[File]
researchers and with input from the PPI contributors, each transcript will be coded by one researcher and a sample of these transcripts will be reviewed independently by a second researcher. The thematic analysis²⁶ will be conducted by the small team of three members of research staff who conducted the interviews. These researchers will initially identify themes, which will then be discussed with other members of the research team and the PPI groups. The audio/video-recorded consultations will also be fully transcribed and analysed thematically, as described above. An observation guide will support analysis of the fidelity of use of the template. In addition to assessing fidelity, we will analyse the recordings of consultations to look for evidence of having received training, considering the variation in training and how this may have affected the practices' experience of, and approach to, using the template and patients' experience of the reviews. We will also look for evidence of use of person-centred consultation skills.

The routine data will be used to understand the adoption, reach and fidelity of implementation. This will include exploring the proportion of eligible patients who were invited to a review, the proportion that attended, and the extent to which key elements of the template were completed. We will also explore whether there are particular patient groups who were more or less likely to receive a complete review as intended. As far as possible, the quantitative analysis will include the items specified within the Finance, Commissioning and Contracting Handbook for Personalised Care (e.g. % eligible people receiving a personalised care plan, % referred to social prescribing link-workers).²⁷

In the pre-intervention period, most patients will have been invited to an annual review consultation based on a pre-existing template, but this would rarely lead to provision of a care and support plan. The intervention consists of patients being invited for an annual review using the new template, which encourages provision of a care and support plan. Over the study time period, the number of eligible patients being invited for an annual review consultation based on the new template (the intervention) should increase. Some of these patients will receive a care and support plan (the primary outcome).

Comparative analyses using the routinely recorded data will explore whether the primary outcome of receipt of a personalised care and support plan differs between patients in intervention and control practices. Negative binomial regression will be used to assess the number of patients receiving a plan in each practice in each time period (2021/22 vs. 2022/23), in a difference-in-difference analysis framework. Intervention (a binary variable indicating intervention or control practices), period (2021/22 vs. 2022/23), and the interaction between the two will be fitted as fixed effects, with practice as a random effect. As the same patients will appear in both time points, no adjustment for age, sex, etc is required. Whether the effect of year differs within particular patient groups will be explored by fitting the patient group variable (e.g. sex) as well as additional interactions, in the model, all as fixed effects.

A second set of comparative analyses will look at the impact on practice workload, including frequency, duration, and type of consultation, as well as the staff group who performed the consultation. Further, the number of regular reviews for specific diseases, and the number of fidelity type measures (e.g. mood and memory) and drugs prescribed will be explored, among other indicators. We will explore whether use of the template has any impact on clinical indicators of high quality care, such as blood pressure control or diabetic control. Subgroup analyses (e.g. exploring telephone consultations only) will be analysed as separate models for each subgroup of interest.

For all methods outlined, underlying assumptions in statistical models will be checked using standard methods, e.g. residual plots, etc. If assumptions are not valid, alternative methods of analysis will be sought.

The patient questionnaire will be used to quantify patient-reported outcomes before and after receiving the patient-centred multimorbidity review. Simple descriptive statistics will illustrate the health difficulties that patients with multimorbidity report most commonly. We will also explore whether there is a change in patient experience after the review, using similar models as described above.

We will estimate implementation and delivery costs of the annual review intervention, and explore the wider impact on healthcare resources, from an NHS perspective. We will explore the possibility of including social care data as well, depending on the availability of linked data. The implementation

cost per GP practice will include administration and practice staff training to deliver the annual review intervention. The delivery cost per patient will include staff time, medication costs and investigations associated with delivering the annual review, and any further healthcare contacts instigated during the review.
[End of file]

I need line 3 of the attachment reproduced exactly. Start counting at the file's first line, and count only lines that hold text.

In the pre-intervention period, most patients will have been invited to an annual review consultation based on a pre-existing template, but this would rarely lead to provision of a care and support plan. The intervention consists of patients being invited for an annual review using the new template, which encourages provision of a care and support plan. Over the study time period, the number of eligible patients being invited for an annual review consultation based on the new template (the intervention) should increase. Some of these patients will receive a care and support plan (the primary outcome).